In an article recently published by ESPN, it is confirmed a man was behind “Lennay Kekua” and we know he was responsible for fake photos and social media accounts. The real woman in the pictures has also been identified, and claims to have no knowledge what her pictures were actually being used for. What remains a mystery is why an adult man would spend hours of his time tricking a college football star into an online relationship… (well that is assuming that Te’o really was innocent in all of it). One ESPN writer agreed that he is as innocent and naïve as Notre Dame would like people to think, calling him “Longfellow Deeds in a gold helmet”.

I, however, don’t really buy it. In another ESPN article a former (unidentified) Notre Dame teammate stated that he believed Manti Te’o loved the media attention and that the woman would have never truly been labeled as his girlfriend, as they had only met once in real life.

The morning of December 26, 2012, Te’o received a phone call from the phone number he had previously known as Lennay Kekua’s, verifying that regardless of other mistruths, one thing was certain: his “girlfriend,” supposedly dead from leukemia, was not actually dead. The question raised here is, how could Te’o continue to allow the sports world to play up the sympathy even through the National Championship, knowing that he had lost his grandmother the day of the Michigan State game, but not his girlfriend?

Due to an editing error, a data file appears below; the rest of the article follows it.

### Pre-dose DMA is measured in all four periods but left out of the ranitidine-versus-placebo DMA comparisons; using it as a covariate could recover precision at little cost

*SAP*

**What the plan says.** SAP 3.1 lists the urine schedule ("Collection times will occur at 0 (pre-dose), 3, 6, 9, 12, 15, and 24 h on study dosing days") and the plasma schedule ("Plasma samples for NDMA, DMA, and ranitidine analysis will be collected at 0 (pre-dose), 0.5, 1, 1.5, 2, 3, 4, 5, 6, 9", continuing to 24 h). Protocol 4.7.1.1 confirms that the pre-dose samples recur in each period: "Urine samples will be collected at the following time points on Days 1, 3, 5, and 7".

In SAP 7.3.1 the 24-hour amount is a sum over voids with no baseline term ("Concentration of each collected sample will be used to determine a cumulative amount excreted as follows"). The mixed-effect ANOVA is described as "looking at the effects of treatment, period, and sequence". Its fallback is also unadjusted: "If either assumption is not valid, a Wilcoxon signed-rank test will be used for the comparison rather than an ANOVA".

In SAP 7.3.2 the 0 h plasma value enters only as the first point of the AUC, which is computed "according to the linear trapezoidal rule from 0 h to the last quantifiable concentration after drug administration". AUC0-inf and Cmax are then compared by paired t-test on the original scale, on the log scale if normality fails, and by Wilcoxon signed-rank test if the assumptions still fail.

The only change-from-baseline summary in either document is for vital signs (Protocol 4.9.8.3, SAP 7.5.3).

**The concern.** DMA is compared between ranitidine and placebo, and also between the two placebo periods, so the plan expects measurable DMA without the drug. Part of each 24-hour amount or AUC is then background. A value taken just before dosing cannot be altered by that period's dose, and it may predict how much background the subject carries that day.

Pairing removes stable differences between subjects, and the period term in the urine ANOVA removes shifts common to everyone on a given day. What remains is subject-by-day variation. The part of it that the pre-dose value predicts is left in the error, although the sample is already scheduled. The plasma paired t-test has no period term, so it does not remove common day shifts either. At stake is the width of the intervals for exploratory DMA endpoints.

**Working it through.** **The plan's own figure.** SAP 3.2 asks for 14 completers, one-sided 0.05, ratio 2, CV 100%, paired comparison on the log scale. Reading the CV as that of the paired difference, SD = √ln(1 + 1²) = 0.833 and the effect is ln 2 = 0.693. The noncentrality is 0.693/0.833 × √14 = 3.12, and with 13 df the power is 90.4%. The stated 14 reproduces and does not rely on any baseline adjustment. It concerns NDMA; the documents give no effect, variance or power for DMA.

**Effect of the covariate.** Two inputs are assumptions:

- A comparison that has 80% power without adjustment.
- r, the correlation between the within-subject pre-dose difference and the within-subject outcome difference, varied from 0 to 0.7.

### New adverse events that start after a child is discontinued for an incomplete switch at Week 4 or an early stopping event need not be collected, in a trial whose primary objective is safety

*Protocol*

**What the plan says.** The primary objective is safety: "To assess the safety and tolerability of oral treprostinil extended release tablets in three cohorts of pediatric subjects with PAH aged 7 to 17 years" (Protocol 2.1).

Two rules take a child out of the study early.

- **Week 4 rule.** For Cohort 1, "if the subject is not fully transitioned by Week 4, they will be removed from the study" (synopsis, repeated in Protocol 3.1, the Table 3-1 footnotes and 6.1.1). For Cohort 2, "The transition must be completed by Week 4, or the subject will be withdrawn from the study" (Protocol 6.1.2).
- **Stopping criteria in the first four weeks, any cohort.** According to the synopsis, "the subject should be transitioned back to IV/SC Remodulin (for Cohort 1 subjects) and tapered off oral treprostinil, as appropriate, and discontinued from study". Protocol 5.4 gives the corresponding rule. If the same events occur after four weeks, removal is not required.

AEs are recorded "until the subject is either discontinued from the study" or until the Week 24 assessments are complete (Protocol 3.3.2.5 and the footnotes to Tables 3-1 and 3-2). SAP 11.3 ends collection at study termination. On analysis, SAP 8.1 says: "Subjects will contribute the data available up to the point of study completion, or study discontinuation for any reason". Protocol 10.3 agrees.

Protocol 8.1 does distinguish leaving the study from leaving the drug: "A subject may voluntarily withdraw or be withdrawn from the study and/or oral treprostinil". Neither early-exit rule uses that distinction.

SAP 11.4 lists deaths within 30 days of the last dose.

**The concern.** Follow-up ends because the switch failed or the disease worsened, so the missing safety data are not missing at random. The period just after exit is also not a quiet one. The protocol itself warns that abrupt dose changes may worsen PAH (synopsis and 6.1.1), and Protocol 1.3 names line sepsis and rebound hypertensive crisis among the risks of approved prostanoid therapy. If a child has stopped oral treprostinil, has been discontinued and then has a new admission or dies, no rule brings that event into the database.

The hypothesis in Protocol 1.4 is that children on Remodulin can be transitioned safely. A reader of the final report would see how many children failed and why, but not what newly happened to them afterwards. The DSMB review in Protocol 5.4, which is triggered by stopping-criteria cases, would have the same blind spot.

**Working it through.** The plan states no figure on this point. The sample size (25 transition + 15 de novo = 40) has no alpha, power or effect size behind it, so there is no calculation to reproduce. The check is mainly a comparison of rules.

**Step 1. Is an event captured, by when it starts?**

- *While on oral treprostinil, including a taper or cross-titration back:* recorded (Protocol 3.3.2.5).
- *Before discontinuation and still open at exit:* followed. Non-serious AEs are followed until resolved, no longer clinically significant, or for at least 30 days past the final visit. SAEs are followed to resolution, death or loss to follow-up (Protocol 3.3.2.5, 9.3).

In his statement to the press when asked about his girlfriend just days prior to the game in Miami Te’o said, “This team is very special to me, and the guys on it have always been there for me, through the good times and the bad times. I rarely have a quiet time to myself because I always have somebody calling me, asking, ‘Do you want to go to the movies?’ Coach is always calling me asking me, ‘Are you OK? Do you need anything?’ ”

This is a very general and non-specific response if you ask me. Someone struggling with two significant and difficult losses at such a high-pressure time in his life would surely have a little more to say, or at least mention his deceased loved ones by name.

I’ll leave everyone with this very lengthy interview of Manti Te’o himself, which he specifically requested not to be filmed, and in which he desperately attempts to explain himself at great lengths—accepting no responsibility for the hoax. Again he claims to be nothing more than a victim. I’d also guess he had been well coached and advised what to say or not to say prior to sitting down with Jeremy Schapp.

At the end of the day, no matter how much we love to hear about Cam Newton being a laptop-stealing, bribe-accepting, degenerate of a human being, or Tyrann Methieu doing a stint in rehab instead of returning to Death Valley, the guys are still going to get paid millions. The sad truth is, we will likely never know the real story behind the Te’o hoax and the guy will still be a first round draft pick and go on to make millions in the NFL. This will all just be a funny story once next season’s college football scandal emerges.